In the Canadian case of Doré v Barreau du Quebec,  1 SCR 395, the Supreme Court rejected the Oakes proportionality test for assessing administrative law decisions in the Charter context, preferring instead a reasonableness standard, which is taken to incorporate the need for the decision maker to exercise appropriate respect for “Charter values”. There has been much debate over what this decision means in practice, but the Court declined to address this question in Vavilov.
It is interesting to reflect that while in the UK context, the debate has centred on including proportionality considerations in claims not involving violations of fundamental rights, in Canada the court has apparently moved the other way, extending reasonableness to claims which do engage questions of fundamental rights. Both movements have been proposed on the basis that reasonableness can encompass proportionality considerations as well as the more traditional aspects of rationality or relevance of material considerations. The attraction of reasonableness remains with the deference that standard gives to the decision maker; the attraction of proportionality is that it provides the court with a more structured and responsive tool to address each claim. It is difficult to envisage a single test or approach that could do adequate justice to the benefits of each standard, without becoming so “open-textured” as to provide little guidance.
Both the UK and Canadian Supreme Courts have repeatedly referred to the need for structured and transparent decision making and both have found the concept of “reasonableness” as traditionally formulated as lacking that structure and transparency. As the cases above demonstrate, “reasonableness” is a protean concept that can be grappled with in a myriad of ways. The difficulty in settling on a comprehensive and effective approach to assessing the reasonableness of a decision arises from the enormous variety of administrative decisions and decision makers, but also from the constitutional delicacy of ensuring decisions are made lawfully but not simply redetermined by the court. However, it must be possible to formulate an analytical template for standard of review which is not either an overly specific multi-stage test or a myriad of unrelated contextual factors.
It was correct for Vavilov to maintain methodologically separate approaches for correctness and reasonableness. Collapsing all tests into one on a spectrum invites vagueness and “palm tree justice”, in the words of Professor Elliott. Vavilov also should be welcomed for setting a clear presumption of reasonableness as the standard of review and the indicia for recognizing a reasonable decision. The Court has also struck a new note inemphasizing the importance of high standards for administrative decision making in order to maintain public confidence in public administration and the justice system as a whole. While it will take time for the influence and effectiveness of Vavilov to be assessed, it should be seen as a positive development, even if it does not seek to answer every question.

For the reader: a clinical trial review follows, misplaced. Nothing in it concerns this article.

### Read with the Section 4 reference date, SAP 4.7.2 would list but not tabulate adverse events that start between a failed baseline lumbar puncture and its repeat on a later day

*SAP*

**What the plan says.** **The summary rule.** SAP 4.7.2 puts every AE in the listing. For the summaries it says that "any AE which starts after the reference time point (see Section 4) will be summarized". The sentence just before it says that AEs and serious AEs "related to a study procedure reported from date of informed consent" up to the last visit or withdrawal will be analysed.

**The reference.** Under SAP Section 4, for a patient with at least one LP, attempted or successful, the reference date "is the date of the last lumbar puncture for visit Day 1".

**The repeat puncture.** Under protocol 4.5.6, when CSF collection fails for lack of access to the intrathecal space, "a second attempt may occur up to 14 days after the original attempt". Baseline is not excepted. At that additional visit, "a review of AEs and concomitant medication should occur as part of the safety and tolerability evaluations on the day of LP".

Although the UK Supreme Court has yet to attempt a comprehensive reformulation of reasonableness and the standard of review for judicial review, it is likely to come soon given the judicial discussion on the relationship between reasonableness and proportionality that has animated cases in the past decade. The Conservative government in the UK has signalled on multiple occasions that it wishes to withdraw the UK from the ECHR, even though that is not an instrument of the European Union and does not arise as a consequence of Brexit. Should it do so, the requirement for proportionality review of claims arising from the Human Rights Act would fall away. Brexit is also likely to deprive the UK courts of claims predicated on EU law and its proportionality standard, although it is still highly unclear what the precise relationship between the domestic and EU law will be, post-Brexit. Depending on what, if anything, is put in place of these sources of jurisprudence it may become pressing for the Court to assert proportionality as a full participant in the domestic common law tradition. Its relationship with reasonableness and the status of that standardwould then require definitive, and hopefully illuminating,consideration by the Court.
These cases show the highest courts both in the UK and in Canada to be engaged fully in exploring the central issues raised in administrative law and seeking practical but principled solutions. Given the importance of this body of law to the lives of individuals and to the proper functioning of our society, these decisions and their future refinements should be welcomed.
Adrienne Copithorne is counsel with the Canadian Government Department of Justice. Views expressed are purely personal and not those of the Department of Justice or the government of Canada.
It seems that as a matter of logic reasonableness always will be to a subjective standard. As a layman, I would argue that Law cannot constrain reasonableness to an objective standard. Law can only determine it in the context of an instant case.